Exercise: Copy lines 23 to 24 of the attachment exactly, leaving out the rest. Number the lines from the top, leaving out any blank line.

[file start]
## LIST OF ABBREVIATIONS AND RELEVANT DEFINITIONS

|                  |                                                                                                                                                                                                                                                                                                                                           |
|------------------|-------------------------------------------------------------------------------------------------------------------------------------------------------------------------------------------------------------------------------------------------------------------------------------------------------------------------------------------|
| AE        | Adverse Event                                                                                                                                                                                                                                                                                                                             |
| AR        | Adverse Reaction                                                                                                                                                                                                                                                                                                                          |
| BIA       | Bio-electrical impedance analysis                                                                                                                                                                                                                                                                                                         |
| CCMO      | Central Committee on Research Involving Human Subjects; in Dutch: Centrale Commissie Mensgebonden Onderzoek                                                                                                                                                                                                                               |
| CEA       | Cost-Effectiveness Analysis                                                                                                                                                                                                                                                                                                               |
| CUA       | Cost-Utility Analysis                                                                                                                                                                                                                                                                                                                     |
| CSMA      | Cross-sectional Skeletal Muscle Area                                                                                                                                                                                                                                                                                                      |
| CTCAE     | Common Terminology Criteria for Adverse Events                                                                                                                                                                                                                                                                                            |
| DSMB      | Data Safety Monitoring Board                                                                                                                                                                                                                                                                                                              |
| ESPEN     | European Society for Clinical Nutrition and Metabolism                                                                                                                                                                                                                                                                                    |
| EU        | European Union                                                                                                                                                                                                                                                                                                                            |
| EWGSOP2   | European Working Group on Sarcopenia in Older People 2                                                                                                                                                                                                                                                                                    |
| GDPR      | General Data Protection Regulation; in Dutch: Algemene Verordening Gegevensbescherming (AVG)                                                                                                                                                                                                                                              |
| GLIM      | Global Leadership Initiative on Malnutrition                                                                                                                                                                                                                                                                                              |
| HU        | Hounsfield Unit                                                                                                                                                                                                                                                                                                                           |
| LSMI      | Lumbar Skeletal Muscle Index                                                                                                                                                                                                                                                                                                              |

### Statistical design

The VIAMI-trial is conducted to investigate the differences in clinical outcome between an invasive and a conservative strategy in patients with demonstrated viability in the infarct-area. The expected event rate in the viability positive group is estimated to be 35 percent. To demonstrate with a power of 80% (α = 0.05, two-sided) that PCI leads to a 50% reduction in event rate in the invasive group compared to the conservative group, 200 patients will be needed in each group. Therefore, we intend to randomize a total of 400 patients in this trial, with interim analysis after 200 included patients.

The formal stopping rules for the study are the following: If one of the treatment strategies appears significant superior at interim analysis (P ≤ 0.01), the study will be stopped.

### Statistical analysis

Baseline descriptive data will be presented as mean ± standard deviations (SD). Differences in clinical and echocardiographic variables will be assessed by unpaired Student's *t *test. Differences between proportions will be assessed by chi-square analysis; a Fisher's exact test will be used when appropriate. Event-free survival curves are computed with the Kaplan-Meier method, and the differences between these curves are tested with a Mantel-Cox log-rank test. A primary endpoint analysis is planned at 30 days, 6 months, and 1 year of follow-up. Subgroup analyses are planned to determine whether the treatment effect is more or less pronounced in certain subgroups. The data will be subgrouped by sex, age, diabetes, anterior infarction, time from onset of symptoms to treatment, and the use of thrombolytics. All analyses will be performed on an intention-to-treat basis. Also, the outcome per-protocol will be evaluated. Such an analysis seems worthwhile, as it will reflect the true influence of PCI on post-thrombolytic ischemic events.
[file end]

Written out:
### Statistical analysis

Baseline descriptive data will be presented as mean ± standard deviations (SD). Differences in clinical and echocardiographic variables will be assessed by unpaired Student's *t *test. Differences between proportions will be assessed by chi-square analysis; a Fisher's exact test will be used when appropriate. Event-free survival curves are computed with the Kaplan-Meier method, and the differences between these curves are tested with a Mantel-Cox log-rank test. A primary endpoint analysis is planned at 30 days, 6 months, and 1 year of follow-up. Subgroup analyses are planned to determine whether the treatment effect is more or less pronounced in certain subgroups. The data will be subgrouped by sex, age, diabetes, anterior infarction, time from onset of symptoms to treatment, and the use of thrombolytics. All analyses will be performed on an intention-to-treat basis. Also, the outcome per-protocol will be evaluated. Such an analysis seems worthwhile, as it will reflect the true influence of PCI on post-thrombolytic ischemic events.